Autoramas "MTV Apresenta Autoramas Desplugado" (Globaldisc, 2009)


Autoramas "Musica Crocante" (Coqueiro Verde, 2011)


Autoramas "RRRRRRRROCK" (Tratore, 2005)


Autoramas "Mucho Gusto" (Tratore, 2007)


Jorge Autuori Trio "Jorge Autuori Trio, v.1" (Rosemblit/Whatmusic)


Jorge Autuori Trio "Jorge Autuori Trio, v.2" (Rosemblit/Whatmusic)


Jorge Autuori Trio "Ovalo" (RCA, 1969)
(Produced by Rildo Hora & Romeo Nunes)

Most "classic" Brazilian jazz from the 1960s leaves me pretty cold, but this is a noteworthy record. The "jazz trio" scene of the early part of the decade permitted great mediocrity and endlessly clattersome performances, all the more remarkable since many of these musicians were also key players in the breathtaking subtlety of the bossa nova sound. Anyway, this is drummer Jorge Autouri's third album and his first for the RCA label, and on it he covers some of the coolest, slickest new music to be found, including songs by Jorge Ben, Roberto Carlos, Gilberto Gil and Caetano Veloso, as well as medleys of classic samba cancao songs from decades gone by. It's not surprising that he also performs a string of songs written by Martinho Da Vila, since Da Vila's longtime producer, samba-jazz swinger Rildo Hora plays the guitar on this album. Now, to be honest, like most of the Brazilian jazz of the era, I don't think this album is really all that great -- the playing still seems rushed and heavy-handed -- but it's certainly a notch or two above many similar albums. Autuori invests more emotion and nuance into the style than many of his contemporaries, and occasionally hits a moment of grace... The one standout track turns out to be the album's only original composition, a sweet tune called "Canto Azul," which was cowritten with bassist Edson Bastos... It's on this brief, incandescent number that pianist Edson Frederico finally slows down and plays expressively, and the haunting notes that close the album out make you turn your head and wonder: why didn't they play like that on the rest of the record??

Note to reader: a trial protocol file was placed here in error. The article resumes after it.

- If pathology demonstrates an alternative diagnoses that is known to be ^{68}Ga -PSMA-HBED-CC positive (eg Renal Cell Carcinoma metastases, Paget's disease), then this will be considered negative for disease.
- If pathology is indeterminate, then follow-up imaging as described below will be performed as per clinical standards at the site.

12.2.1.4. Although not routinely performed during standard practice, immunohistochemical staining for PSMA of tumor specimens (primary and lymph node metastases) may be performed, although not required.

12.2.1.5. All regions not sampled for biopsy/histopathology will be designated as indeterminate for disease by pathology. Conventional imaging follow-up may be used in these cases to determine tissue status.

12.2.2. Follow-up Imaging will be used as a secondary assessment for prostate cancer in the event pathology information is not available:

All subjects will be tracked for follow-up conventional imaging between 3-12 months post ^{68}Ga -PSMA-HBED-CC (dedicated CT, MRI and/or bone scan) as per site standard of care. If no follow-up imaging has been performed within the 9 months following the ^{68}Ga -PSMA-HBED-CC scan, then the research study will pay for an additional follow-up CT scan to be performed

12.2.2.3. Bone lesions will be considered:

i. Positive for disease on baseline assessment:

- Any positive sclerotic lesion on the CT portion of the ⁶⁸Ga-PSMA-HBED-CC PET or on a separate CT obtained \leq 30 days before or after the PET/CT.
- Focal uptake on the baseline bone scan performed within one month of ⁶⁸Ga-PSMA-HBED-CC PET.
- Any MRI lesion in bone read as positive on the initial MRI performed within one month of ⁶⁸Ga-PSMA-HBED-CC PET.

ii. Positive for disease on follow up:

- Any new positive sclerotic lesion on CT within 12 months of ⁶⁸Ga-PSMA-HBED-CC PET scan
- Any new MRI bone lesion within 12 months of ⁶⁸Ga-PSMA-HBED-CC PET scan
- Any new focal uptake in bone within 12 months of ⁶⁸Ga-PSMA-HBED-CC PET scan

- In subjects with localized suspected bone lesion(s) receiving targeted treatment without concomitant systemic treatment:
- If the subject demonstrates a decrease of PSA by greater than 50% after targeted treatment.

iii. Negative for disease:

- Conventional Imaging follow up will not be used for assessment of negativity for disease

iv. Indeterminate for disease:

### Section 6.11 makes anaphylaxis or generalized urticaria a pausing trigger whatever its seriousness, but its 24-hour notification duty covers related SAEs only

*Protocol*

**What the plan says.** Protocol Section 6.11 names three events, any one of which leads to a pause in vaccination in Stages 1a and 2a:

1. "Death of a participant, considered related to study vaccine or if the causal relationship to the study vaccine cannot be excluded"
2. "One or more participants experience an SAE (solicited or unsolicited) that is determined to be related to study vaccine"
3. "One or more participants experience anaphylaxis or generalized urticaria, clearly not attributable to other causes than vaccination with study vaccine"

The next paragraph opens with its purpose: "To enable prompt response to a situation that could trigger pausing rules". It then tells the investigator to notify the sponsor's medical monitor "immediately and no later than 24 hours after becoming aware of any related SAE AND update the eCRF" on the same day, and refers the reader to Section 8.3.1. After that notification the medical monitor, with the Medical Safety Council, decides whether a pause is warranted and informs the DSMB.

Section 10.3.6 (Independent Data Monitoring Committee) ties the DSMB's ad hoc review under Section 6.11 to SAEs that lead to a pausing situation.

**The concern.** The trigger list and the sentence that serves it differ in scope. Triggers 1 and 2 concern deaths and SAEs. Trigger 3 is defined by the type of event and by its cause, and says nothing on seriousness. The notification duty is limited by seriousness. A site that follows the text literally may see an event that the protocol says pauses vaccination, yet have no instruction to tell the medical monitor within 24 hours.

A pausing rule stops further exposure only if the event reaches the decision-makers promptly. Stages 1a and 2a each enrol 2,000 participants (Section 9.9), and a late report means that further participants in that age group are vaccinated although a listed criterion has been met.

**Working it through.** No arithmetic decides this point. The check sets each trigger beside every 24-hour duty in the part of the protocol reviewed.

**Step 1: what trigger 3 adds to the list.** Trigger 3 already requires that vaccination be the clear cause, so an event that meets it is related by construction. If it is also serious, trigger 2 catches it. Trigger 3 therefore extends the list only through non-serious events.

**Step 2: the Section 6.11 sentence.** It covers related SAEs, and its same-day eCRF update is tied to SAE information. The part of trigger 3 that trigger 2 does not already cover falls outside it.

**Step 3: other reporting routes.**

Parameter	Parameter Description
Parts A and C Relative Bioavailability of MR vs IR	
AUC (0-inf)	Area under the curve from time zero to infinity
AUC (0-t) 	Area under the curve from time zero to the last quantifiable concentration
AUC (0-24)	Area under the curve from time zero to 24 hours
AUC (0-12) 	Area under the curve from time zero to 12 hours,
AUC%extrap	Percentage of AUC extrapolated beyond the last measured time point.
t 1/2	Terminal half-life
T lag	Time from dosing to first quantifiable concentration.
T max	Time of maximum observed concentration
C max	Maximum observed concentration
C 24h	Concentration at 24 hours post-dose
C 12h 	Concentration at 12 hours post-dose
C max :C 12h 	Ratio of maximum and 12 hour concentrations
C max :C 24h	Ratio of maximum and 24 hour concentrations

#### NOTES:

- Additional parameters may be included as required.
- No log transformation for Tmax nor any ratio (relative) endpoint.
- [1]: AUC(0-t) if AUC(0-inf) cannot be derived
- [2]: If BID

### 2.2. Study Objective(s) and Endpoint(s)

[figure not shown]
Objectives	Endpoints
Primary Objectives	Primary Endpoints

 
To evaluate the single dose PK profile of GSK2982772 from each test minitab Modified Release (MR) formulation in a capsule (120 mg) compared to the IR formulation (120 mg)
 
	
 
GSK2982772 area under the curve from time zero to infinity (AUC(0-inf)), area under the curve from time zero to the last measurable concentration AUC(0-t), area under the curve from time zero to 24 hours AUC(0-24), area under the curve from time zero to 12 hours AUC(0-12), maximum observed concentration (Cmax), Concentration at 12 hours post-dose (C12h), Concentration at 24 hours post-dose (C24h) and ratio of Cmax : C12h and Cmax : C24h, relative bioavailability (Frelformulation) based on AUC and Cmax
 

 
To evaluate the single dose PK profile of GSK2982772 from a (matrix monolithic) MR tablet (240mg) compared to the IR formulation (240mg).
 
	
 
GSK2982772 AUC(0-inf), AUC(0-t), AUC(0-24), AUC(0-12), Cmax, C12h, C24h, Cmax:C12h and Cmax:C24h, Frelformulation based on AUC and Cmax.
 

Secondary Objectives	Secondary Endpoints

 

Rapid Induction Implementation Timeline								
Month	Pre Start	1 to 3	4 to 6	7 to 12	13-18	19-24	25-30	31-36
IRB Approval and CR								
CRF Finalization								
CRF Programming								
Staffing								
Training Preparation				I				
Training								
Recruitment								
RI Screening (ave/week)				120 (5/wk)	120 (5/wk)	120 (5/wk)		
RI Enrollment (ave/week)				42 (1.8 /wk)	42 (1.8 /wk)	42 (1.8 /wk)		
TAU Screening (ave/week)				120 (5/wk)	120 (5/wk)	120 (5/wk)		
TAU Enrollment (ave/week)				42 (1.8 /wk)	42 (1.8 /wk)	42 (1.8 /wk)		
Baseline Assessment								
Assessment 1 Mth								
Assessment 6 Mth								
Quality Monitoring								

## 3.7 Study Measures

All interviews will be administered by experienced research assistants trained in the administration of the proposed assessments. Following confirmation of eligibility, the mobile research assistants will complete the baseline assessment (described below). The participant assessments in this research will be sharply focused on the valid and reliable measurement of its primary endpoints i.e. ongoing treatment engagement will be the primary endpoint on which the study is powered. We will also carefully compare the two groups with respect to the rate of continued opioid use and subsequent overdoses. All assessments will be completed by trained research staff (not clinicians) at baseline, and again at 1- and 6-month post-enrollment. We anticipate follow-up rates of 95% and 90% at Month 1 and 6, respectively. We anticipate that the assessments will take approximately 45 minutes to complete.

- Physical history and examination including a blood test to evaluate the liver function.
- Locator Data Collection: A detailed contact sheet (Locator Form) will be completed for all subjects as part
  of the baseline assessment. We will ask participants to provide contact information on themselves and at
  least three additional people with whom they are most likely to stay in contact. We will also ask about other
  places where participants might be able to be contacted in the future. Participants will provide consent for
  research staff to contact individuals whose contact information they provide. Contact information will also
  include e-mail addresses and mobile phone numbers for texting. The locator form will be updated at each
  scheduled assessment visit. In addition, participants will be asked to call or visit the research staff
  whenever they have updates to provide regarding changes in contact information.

Avanco 5 "Somos Jovens" (Fama, 1969)
An odd album from the fringes of 1960's Brazilian pop... The disc is evenly split between super-generic surfy/Viscounts-ish pop-rock instrumentals -- total toss-off material -- and some pretty fun rock songs with most lyrics in Portuguese. I don't know the band's backstory, but apparently they also recorded an EP with Tony Campello, titled "Ritmos da Juventude." (Love to check that out some day!) Anyway, several of these tracks are good for dropping into a jovem guarda teenybopper rock mix. Definitely worth checking out.


Ave Sangria "Ave Sangria" (Continental, 1975) (LP)
Another fascinating obscuro-oldie from the heady days of Brazil's freakiest, hippie-esque pop era... Apparently this Northeastern band had a reputation as sort of a glam act - wearing lipstick, etc., but what sticks out on the record itself is the mix of nordestino styles -- acoustic music with prominent bandolim and regional percussion, similar to what Quinteto Violado was doing at the same time -- and freaky acid rock, with fuzzy, noodly electric lead guitar and flights of crunchy distortion. Folks who like Lula Cortes should dig this too -- apparently the band had been taken under the wing of Cortes' Satwa collaborator, Lailson; Mutantes fans will also like the band's far-flung, schizophrenic start-and-stop meter shifting and stream-of-consciousness lyrical style. More kooky stuff to explore.